Characterization of the effects of grain size to mine water quality and Acid Rock Drainage (ARD) production in Kinetic Testing
Rodrigo Embile Jr is representing MinSouth, from The University of Exeter
The quality of mine drainage from sulfide containing waste dumps is controlled by several factors and surface area (grain size) exposed to weathering conditions is important. However, the textural variation may control the main driving mechanisms for an acid generating or neutralizing reactions. Depending on their rates and intrinsic properties, leachate chemistry for a certain grain size can be characterized through different types of tests and analysis. Kinetic test using humidity columns is performed on five different grain size ranges of waste rocks. Water leachate quality is analysed on a weekly basis for their pH, alkalinity, conductivity, anions, cations and dissolved metal concentrations. Results showed that finer grains produced near neutral to neutral pH and higher sulfate production rates unlike for coarser grains. This indicates that the rate of sulphide oxidation and neutralization may be only partly controlled by grain size as well as a number of interrelated factors.
Fungi applications in future design scenarios for materials fabrication
Ninela Ivanova is representing the London & South East Packaging Society, from Kingston University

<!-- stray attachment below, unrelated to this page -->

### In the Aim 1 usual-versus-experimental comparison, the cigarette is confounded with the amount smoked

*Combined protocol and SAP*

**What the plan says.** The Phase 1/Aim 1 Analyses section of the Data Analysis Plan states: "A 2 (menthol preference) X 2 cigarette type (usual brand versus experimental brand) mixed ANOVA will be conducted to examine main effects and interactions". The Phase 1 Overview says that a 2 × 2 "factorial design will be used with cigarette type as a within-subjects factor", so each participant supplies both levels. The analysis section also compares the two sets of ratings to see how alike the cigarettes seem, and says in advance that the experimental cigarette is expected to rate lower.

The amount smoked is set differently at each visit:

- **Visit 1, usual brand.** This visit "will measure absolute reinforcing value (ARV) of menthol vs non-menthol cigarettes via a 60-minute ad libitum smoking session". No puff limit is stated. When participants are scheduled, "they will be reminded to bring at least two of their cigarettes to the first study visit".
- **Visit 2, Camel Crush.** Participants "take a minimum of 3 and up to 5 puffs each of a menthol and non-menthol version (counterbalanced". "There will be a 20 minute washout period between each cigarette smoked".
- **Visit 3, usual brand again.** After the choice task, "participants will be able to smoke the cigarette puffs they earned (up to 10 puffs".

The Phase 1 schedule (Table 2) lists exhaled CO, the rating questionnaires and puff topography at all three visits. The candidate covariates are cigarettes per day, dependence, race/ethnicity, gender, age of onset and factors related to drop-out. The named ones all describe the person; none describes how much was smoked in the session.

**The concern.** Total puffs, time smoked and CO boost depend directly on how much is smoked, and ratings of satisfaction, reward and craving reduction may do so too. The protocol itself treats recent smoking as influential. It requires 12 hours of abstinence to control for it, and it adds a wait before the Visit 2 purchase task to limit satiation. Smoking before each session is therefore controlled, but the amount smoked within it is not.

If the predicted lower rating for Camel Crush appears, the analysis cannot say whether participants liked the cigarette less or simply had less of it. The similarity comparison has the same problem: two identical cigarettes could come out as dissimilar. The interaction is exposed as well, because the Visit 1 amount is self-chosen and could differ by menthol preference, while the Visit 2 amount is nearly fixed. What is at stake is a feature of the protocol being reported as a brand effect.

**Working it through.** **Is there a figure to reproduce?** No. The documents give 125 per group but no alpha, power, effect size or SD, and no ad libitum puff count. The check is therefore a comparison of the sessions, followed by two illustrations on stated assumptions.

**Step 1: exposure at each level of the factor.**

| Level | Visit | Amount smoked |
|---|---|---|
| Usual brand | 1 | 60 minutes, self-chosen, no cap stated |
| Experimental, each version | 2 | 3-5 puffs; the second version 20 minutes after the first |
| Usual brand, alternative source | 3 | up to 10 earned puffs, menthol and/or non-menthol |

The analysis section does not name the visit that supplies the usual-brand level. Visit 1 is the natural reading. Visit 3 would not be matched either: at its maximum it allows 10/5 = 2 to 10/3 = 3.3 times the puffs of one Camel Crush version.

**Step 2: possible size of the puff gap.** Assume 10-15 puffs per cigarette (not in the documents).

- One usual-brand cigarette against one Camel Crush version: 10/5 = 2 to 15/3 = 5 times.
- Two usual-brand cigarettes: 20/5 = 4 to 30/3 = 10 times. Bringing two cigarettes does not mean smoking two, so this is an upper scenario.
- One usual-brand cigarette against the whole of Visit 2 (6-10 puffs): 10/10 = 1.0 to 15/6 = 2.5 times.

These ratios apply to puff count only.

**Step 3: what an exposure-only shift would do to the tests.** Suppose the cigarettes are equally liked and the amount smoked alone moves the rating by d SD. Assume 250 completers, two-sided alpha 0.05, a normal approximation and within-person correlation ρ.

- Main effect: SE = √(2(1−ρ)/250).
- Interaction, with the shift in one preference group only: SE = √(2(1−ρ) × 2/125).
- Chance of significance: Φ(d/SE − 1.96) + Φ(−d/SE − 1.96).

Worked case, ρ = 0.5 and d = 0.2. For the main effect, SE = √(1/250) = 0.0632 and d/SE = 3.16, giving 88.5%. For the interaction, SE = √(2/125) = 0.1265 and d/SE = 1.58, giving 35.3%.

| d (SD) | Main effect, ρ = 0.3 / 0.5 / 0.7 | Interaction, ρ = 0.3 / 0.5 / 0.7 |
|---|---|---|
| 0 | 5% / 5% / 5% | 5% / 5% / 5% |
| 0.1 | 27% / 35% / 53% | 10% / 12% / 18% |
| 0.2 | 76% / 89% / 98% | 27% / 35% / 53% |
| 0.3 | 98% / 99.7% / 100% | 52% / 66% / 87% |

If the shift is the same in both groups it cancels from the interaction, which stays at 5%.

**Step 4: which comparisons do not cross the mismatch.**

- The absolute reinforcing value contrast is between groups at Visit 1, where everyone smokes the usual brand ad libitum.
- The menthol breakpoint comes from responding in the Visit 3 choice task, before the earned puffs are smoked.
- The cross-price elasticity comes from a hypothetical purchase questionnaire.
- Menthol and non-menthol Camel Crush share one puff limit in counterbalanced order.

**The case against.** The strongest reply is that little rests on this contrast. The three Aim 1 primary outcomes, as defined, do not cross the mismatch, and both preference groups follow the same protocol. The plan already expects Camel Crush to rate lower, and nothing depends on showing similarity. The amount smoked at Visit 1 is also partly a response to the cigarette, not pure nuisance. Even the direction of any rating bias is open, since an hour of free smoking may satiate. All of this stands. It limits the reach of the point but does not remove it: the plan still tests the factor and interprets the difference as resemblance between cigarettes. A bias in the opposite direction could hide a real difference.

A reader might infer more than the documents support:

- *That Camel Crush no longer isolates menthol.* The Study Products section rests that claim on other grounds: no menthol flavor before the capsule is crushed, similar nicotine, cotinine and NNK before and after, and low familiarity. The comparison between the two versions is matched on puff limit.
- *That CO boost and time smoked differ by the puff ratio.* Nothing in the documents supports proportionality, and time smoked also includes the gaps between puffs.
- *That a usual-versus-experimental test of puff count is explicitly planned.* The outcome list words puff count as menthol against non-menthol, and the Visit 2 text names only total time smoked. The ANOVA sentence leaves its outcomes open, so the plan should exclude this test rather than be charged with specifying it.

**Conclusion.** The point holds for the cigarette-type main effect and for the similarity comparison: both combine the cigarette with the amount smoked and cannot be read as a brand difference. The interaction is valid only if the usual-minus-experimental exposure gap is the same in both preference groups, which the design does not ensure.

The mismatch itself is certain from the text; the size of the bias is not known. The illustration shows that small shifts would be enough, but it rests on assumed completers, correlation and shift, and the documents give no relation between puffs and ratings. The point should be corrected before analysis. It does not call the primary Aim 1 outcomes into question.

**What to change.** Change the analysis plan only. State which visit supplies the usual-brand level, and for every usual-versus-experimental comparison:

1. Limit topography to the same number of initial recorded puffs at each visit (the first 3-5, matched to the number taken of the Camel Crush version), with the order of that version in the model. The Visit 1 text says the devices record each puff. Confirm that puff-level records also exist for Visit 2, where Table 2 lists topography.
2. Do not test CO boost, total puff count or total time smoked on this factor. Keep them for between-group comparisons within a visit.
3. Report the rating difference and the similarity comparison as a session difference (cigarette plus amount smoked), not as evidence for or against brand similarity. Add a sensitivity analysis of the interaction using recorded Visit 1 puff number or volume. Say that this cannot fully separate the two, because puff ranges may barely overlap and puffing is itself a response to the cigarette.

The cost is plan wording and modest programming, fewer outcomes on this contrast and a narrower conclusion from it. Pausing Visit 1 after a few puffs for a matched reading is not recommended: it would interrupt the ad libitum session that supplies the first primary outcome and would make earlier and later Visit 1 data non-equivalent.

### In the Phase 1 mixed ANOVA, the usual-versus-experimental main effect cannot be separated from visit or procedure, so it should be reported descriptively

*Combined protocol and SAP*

This presentation offers a synopsis of a practice-based PhD project, and will discuss the role of design in the fabrication of novel materials and products derived from fungi.
Contemporary scientific debates about the role of microorganisms in our ecosystem argues that people’s obsession with eradicating “germs” from the urban environment, is the cause for todays “aches of mankind” (Dunn, 2011). Re-engaging with nature could offer solutions to how we manufacture, consume and recycle (McKenna, 1992).
Science has explored a variety of fungi applications in medicines, food and beverages production, in the form of dyes, flavours and fragrances. Interdisciplinary collaborations are beginning to propose novel solutions for fungi materials in broader design contexts.
Advancing human perception of fungi for material futures appears key to realising the potential of design in innovation scenarios, resulting in viable fabrication processes and products that will impact many fields, including wellbeing and sustainability.
Characterisation of III-Nitride semiconductors by X-ray diffraction
Fabien Massabuau is representing the Cambridge & Anglian Materials Society, from the university of Cambridge
III-Nitride semiconductors are probably the most promising materials to use in highly efficient light emitting diodes and laser diodes. Such devices normally consist of thin films of III-Nitride materials grown on a hetero-epitaxial “pseudo-substrate” (sapphire, silicon, etc.). Due to the growth conditions and to the high lattice mismatch between the film and its substrate, this process results in strain and a high density of defects in the structures and therefore might affect the device performance. Hence it is necessary to provide feedback to the growth by characterising the material. In that, X-ray diffraction is an important technique as it provides a non-destructive way to assess the composition and thickness of the films, as well as their strain, their orientation and their dislocation density. Hence this lecture aims to develop the different aspects of crystalline sample characterisation by X-ray diffraction based on the particular example of III-Nitride materials.
Tea/Coffee 5:15 to 6:00 pm
Lecture 6:00 to 8:00 pm (Prompt start and finish)
Buffet 8:00 to 9:00 pm